What to see

A wide variety of things to observe throughout the year

If you Go Stargazing, there are many wonderful things you may see, some you will need telescopes or binoculars to get the best from, but many you can enjoy with just your naked eye.

The Milky Way

Probably the best naked eye wonder is the Milky Way — the holy grail of going stargazing – expect to notice a band of light often described as a smoke wave with darker ribbons running through it, the Milky Way is best seen in Autumn when it is high overhead and spans much of the sky. Unfortunately, the brightest part is not well placed for our Northern latitudes and will be near the horizon, or even under it.

Meteor Showers

At certain times of the year, we can observe frequent meteors, these showers are associated with debris left behind by the progress of comets through the Solar system. these dates are quite predictable and at these times as many as 100 or so meteors can be seen per hour.


We perceive the patterns of stars as representing shapes of things we recognise from our daily life, these groupings (we call them constellations) are not real, the alignment is merely a line of sight effect, as the stars are at hugely varying distances. There are 88 recognised constellations but most of us recognise a dozen or so – mainly due to the association with the zodiac – the band of sky where the planets can be found.

Stars are not usually alone and more often than not can be found in double, triple or even more complex associations – one favourite is the double star Albireo – the star at the tip of the long neck of Cygnus the Swan which is a lovely blue and Gold combination.

Star clusters

Stars can also be found in clusters  – sometimes in loose open groups (called open clusters) or also in tighter balls (known as globular clusters) – these can be beautiful objects to look at with examples scattered all over the sky.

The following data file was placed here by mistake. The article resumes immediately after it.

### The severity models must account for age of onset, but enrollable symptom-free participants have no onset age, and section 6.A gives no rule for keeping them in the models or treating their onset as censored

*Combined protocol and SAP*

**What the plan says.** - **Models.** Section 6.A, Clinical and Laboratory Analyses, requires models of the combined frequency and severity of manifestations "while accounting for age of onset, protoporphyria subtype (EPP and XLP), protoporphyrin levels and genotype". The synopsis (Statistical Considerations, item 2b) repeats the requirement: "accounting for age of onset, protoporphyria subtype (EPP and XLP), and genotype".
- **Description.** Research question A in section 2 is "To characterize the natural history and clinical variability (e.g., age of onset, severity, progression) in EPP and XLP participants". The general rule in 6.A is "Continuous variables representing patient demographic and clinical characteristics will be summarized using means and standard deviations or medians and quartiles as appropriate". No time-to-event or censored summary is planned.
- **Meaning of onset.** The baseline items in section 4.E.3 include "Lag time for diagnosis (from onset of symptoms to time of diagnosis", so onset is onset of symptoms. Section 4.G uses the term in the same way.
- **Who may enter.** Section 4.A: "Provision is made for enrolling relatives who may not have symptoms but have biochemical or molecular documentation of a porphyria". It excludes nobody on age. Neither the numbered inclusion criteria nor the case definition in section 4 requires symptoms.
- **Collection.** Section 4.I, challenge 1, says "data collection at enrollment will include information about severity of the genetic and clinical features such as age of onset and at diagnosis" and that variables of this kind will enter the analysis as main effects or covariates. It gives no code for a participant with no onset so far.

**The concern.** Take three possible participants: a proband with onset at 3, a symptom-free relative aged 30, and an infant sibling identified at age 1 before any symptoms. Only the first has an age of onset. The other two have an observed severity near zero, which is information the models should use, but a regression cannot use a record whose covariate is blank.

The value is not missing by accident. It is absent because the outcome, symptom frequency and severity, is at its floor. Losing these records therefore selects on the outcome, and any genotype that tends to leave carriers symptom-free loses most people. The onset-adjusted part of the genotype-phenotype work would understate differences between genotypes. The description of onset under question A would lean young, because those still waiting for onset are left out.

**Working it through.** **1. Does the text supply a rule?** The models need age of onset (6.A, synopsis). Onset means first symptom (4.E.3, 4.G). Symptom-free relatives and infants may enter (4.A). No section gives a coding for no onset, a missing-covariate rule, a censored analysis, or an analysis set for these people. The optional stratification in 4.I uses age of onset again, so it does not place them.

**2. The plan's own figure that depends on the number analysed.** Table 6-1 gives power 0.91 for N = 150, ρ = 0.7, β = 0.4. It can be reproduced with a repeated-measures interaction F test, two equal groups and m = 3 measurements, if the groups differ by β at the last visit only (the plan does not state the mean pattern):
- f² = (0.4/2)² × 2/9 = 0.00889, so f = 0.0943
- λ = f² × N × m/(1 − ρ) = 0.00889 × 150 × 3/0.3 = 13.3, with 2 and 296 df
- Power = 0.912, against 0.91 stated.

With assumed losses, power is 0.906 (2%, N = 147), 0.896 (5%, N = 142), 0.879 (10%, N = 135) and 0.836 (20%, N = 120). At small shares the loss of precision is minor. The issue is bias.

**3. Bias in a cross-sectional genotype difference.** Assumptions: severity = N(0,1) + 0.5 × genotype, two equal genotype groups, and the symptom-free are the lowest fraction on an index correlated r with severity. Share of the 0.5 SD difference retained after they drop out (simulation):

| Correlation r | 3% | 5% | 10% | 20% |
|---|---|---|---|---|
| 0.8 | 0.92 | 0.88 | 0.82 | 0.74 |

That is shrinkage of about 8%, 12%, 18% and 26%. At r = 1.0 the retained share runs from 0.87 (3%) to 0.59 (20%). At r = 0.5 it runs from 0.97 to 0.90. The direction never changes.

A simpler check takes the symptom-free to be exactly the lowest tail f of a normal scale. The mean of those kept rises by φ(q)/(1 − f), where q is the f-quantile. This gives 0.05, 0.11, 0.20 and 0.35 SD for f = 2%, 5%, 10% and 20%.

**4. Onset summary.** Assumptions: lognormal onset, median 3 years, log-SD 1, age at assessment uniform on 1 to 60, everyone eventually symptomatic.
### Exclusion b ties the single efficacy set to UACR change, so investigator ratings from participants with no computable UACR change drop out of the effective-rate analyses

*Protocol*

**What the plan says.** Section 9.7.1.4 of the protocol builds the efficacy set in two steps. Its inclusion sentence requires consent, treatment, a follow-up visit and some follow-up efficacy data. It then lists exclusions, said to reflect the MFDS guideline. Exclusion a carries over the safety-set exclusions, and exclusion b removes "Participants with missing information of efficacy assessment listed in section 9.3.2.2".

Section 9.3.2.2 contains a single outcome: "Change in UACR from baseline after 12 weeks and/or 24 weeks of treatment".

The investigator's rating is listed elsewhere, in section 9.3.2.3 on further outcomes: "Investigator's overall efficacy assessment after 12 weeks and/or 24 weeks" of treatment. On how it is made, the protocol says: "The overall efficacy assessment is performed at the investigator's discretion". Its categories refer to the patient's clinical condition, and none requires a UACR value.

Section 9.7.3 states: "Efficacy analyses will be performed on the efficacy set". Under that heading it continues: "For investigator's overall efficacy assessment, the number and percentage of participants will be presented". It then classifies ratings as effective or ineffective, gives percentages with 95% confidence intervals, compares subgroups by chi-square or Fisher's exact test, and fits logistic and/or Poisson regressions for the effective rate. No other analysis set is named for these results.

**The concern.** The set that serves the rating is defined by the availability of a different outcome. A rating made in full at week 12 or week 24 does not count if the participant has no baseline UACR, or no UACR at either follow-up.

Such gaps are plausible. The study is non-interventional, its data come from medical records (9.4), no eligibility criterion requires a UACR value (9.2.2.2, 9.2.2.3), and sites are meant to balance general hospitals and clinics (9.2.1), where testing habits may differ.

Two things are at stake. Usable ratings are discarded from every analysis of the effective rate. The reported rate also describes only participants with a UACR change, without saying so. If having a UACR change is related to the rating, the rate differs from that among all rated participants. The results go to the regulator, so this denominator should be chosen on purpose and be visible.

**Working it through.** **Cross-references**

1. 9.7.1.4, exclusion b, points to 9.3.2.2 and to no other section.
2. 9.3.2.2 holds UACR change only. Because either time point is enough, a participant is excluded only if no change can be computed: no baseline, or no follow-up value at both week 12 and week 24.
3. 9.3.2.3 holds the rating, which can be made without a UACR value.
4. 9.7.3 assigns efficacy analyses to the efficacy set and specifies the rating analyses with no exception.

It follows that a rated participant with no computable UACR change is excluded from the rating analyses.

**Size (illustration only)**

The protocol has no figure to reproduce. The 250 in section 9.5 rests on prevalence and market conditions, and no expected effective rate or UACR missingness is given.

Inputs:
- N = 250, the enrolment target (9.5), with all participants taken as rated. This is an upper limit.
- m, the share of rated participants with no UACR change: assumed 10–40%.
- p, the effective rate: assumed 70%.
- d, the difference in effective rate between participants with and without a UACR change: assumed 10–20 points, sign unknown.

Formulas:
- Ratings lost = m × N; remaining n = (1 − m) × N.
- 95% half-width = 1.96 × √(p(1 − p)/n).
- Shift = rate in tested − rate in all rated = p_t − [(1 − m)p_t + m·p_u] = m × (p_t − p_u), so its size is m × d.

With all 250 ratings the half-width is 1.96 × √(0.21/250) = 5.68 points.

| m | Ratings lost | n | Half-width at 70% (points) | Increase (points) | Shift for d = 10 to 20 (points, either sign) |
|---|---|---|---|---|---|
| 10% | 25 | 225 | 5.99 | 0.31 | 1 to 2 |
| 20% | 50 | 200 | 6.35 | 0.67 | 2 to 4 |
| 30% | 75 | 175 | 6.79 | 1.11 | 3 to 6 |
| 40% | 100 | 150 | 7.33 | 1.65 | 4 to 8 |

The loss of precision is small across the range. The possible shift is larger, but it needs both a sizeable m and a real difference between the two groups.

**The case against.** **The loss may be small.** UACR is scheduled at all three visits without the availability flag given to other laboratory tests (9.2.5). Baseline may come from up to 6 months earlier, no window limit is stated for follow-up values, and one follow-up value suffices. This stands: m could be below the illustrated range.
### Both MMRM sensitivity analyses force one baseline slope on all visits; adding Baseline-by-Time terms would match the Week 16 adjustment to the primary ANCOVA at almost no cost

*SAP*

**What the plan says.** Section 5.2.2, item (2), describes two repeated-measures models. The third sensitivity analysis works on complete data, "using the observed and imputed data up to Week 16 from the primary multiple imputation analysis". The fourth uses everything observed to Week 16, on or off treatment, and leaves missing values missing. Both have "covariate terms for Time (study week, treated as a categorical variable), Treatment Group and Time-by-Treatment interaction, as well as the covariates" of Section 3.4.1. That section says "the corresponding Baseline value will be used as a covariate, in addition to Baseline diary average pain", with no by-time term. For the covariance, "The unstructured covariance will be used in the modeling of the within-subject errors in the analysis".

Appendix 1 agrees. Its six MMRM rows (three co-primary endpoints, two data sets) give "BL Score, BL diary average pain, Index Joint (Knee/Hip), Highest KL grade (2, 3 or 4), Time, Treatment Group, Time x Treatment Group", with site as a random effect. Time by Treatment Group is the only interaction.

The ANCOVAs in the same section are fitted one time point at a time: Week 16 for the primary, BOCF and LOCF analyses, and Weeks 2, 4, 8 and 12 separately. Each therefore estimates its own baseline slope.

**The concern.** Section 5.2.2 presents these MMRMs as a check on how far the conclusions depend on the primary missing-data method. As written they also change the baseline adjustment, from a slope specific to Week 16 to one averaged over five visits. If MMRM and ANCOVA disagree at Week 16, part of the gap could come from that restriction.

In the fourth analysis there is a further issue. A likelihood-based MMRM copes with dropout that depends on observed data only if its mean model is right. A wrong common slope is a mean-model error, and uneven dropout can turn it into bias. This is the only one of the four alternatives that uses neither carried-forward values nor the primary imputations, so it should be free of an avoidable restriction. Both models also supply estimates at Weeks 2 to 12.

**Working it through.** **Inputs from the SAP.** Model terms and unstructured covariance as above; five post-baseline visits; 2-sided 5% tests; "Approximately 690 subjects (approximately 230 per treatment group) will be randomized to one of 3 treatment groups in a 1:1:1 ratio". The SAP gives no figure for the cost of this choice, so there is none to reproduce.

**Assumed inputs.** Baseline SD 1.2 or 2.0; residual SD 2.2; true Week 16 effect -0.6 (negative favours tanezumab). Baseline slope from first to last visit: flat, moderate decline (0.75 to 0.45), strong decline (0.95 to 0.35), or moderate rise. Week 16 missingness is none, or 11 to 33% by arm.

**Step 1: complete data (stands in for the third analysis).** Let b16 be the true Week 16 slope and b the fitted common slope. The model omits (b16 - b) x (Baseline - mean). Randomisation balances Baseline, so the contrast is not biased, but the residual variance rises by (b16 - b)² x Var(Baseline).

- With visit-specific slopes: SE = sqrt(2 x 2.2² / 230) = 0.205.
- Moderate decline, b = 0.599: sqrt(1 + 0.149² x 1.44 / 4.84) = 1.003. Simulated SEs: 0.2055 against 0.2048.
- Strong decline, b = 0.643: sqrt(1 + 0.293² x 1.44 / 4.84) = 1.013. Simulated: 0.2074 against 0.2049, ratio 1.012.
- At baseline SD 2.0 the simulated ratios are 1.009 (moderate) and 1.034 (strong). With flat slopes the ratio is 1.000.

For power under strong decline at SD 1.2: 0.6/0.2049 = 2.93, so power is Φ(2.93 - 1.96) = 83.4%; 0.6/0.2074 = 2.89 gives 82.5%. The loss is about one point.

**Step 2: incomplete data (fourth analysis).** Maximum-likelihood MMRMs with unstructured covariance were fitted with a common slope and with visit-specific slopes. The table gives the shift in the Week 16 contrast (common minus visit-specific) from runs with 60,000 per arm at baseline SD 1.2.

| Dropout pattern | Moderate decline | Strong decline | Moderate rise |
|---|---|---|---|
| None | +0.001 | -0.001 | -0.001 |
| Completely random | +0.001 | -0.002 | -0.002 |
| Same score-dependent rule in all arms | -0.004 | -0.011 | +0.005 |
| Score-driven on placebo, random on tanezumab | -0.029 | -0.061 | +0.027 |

The great globular cluster in Hercules (above) can be seen even with a keen naked eye, as a slightly fuzzy star in a keystone shaped group of stars that can be found to the East of the square of Andromeda but binoculars or telescopes reveal it as a tight ball of about several hundred thousand stars.

Open clusters such as the Pleaides (or Seven sisters) are easier to spot, this mini version of the well known big dipper (or plough) is about as large as four full Moons and can be found to the right of Orion the Hunter, forming part of Taurus (the Bull) at which the mythical hunter appears to be taking aim.


The night sky also contains gas clouds, which we call nebulae, one of the most famous is the great cloud that forms the middle “star” in Orion’s sword, which when viewed with binoculars or telescopes shows itself to be a huge swirling cloud in space in which new stars are beginning to shine.

Other nebulae are the remnants of stars as they age and die, the remnants of these stars showing up as wisps of gas in circular shapes or more random shapes associated with the cataclysmic explosions of supernovae.


The characteristic swirling shape of the incredibly distant galaxies is iconic but quite difficult to see, even in large telescopes. One of the best is the Whirlpool galaxy that shows itself as a spiral that is actually in the process of merging with another smaller galaxy. This galaxy can be found quite close to the first star in the handle of the plough, that group of stars that is part of the larger constellation, Ursa Major (the Great Bear) – probably the most well known pattern of stars in the entire sky.